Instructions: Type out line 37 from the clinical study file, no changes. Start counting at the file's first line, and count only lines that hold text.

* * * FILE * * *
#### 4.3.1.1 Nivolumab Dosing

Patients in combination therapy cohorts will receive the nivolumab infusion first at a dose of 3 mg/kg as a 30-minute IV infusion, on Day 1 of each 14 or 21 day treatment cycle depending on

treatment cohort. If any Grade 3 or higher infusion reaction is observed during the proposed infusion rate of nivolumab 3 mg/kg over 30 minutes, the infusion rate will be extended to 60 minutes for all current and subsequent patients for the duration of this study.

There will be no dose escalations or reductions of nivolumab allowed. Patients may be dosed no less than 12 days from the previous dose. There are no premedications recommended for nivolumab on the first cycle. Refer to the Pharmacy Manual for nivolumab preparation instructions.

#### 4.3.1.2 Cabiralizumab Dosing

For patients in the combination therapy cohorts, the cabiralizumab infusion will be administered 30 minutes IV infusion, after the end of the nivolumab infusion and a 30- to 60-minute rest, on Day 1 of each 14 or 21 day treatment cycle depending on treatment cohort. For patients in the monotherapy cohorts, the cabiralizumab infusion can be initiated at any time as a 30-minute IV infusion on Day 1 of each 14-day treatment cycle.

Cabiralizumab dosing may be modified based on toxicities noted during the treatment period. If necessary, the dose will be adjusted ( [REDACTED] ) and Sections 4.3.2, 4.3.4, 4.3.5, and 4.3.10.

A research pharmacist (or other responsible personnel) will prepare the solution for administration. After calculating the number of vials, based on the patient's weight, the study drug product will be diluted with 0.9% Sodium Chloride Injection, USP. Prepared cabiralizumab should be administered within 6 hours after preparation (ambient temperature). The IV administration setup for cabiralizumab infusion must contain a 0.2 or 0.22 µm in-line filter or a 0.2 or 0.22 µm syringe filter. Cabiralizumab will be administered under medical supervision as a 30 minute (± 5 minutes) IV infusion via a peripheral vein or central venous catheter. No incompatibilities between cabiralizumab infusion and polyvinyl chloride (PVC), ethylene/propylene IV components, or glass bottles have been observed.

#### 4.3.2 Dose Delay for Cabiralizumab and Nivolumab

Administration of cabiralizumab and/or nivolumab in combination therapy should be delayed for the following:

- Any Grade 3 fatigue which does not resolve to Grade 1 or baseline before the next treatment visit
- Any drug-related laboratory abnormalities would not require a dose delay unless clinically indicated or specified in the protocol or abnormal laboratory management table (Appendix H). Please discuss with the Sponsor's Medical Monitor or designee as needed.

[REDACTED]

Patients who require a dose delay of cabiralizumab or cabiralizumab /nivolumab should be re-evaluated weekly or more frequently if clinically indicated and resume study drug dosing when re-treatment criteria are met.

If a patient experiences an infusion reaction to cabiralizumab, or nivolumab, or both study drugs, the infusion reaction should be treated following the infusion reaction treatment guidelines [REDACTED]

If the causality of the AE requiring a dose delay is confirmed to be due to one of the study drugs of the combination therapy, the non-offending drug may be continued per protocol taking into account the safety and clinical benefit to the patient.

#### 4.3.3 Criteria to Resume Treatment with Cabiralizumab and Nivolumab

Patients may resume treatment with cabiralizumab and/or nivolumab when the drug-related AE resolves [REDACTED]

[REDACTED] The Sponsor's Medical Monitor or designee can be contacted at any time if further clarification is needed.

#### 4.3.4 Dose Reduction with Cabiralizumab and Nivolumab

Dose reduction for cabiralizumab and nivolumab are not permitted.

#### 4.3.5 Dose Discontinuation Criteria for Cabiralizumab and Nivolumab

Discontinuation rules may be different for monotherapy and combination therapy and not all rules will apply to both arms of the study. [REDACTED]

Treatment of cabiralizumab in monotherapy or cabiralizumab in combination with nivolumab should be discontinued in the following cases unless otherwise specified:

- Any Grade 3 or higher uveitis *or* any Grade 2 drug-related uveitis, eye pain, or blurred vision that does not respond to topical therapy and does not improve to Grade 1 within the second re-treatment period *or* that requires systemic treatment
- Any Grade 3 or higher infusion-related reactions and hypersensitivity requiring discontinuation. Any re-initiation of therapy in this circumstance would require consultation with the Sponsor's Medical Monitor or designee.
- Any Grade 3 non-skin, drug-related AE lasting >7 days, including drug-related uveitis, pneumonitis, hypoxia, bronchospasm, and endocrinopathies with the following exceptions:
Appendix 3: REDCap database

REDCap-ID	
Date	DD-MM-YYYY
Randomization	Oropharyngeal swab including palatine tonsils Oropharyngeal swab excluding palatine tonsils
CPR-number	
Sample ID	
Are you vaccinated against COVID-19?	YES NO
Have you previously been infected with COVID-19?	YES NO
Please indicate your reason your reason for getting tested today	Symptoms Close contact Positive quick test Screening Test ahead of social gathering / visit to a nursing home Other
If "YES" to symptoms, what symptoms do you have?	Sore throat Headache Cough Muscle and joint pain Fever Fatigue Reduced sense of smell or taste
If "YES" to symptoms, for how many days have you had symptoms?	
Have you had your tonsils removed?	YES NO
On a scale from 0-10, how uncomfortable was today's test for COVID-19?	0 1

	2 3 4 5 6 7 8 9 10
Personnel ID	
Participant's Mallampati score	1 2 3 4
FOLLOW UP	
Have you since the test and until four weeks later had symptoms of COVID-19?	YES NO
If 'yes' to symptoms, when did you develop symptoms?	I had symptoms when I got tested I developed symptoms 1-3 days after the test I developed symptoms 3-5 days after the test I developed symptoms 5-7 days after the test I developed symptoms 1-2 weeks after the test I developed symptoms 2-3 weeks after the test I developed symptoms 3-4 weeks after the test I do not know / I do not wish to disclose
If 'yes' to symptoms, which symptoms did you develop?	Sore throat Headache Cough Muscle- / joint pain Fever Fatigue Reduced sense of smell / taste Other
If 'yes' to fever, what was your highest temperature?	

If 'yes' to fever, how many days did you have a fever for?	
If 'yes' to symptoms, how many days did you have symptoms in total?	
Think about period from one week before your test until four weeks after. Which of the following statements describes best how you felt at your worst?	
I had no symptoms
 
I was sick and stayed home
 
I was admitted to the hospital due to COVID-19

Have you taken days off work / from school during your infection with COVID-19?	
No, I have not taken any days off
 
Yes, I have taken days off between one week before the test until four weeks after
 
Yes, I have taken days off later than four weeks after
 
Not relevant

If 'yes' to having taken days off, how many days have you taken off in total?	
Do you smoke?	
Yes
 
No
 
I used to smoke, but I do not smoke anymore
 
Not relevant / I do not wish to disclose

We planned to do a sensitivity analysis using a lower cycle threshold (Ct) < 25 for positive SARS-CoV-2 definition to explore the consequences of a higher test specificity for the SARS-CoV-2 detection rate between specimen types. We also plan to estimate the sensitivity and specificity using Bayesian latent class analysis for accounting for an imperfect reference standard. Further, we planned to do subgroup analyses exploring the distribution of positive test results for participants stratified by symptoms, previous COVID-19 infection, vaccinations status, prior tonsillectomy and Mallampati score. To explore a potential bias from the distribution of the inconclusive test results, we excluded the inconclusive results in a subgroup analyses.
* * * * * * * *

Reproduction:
If "YES" to symptoms, what symptoms do you have?	Sore throat Headache Cough Muscle and joint pain Fever Fatigue Reduced sense of smell or taste